The Large and Small Magellanic Clouds are two of our Milky Way’s satellite galaxies. The Large Magellanic Cloud (LMC) in the constellation of Dorado is about 163,000 light years away, while the Small Magellanic Cloud (SMC) in Tucana is about 206,000 light years away. They are the brightest in the local group of about 30 nearby galaxies but are best seen away from cities and towns on moonless nights. They look like small parts of the Milky Way that have drifted away but are in fact approaching and are expected to merge with us in around 2.4 billion years.
Tarantula Nebula (NGC 2070) is a huge starburst nebula of hydrogen gas approximately 1,000 light years in diameter and 450,000 more massive than the Sun. It sits on the leading edge of the LMC, and several young massive stars have already exploded with the cloud.
M45 the Pleiades one of the more famous open clusters visible to the naked eye, lies within Taurus. Like all open clusters it is a group of young to middle aged stars. In this case around 100 million years old at about 444 light years. Many images show the stars associated with a dusty blue nebula however this lies between us and the stars. Curiously, these stars are often referred to as seven sisters.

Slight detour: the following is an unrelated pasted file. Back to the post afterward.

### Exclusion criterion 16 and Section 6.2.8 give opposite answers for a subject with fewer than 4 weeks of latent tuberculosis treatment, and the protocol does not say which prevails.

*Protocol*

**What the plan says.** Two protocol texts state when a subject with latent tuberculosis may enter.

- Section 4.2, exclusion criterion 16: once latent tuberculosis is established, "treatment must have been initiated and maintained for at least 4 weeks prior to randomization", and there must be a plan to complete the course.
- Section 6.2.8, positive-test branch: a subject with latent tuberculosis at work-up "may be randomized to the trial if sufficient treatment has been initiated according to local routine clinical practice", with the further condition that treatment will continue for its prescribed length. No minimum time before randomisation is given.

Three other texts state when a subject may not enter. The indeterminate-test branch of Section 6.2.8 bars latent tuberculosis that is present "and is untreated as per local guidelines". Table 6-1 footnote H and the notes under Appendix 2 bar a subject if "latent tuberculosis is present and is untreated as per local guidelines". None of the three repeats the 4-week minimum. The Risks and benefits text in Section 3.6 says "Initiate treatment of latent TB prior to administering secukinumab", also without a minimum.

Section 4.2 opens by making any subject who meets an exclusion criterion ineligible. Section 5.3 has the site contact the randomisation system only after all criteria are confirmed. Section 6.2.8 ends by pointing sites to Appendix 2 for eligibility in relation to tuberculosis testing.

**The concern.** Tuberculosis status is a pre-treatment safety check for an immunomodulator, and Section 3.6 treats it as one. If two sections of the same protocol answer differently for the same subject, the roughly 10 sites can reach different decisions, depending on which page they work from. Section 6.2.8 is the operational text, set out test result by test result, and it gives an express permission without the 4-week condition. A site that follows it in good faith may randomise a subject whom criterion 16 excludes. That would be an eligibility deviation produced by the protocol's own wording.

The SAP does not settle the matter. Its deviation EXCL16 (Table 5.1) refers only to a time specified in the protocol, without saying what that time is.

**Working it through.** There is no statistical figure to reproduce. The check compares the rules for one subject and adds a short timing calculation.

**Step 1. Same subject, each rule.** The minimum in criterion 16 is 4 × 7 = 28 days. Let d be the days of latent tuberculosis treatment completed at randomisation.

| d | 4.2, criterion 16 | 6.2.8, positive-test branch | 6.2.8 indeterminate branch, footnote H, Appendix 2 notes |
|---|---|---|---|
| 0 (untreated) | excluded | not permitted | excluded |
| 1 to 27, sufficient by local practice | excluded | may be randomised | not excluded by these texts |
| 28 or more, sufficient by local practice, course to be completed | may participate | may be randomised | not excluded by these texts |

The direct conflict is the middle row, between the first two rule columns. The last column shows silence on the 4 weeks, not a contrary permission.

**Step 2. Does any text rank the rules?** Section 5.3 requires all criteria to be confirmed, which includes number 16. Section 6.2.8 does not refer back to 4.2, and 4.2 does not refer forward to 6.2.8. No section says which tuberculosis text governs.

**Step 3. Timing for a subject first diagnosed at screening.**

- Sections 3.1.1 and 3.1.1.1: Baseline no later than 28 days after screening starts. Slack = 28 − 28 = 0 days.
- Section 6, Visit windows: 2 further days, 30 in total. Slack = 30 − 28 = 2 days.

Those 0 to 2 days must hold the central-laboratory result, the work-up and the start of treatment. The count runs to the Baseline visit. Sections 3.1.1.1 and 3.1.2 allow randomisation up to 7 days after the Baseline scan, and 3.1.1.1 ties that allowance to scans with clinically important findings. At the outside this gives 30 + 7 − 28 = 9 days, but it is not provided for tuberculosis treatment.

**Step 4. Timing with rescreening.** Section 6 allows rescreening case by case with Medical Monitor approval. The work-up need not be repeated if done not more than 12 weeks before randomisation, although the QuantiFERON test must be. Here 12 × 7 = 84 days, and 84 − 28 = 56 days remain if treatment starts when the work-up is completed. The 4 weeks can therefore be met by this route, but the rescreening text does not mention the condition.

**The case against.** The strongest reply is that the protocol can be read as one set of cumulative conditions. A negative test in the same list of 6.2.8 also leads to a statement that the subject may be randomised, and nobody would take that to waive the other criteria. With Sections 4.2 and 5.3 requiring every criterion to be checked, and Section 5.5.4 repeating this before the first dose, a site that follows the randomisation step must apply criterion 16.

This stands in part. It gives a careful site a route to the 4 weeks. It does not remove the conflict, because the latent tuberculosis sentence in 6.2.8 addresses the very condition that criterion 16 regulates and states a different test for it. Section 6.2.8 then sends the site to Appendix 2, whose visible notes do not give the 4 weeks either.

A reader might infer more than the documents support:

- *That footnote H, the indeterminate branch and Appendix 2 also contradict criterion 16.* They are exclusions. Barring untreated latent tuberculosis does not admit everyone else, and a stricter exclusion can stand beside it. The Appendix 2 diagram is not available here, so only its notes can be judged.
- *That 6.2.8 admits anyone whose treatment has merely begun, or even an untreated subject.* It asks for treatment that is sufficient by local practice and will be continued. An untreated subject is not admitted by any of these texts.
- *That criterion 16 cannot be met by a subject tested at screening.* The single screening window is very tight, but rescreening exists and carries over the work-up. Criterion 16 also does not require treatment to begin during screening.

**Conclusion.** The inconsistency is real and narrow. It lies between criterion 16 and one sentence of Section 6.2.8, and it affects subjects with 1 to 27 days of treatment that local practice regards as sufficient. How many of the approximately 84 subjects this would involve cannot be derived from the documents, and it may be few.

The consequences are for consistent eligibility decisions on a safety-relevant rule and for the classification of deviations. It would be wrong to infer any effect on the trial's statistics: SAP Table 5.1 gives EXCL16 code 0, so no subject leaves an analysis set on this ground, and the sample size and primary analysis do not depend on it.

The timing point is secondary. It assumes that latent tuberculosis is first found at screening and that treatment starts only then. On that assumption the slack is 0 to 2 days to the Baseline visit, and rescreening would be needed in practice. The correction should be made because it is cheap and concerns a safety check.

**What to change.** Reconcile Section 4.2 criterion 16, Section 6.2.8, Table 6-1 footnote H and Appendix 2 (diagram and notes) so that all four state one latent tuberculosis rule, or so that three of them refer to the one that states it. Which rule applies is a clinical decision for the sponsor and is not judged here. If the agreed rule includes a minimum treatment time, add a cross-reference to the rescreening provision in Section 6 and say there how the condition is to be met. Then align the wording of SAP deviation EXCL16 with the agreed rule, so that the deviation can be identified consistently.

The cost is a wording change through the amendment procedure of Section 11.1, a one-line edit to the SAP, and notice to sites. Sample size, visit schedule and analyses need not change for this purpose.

The Orion nebula (M42) the finest and brightest nebula in the sky, is now descending to the northwest. Sitting close to the celestial equator it is visible to the unaided eye in Orion’s sword from both hemispheres. It is approximately 1,344 light years away and 24 light years across. 700 young stars are in various stages of formation with 6 visible in the Trapezium in the heart of the nebula. In simple astrophotography with a DSLR on a tripod it starts to show the pink star-making colour of hydrogen gas but through telescopes and binoculars it is mostly grey green.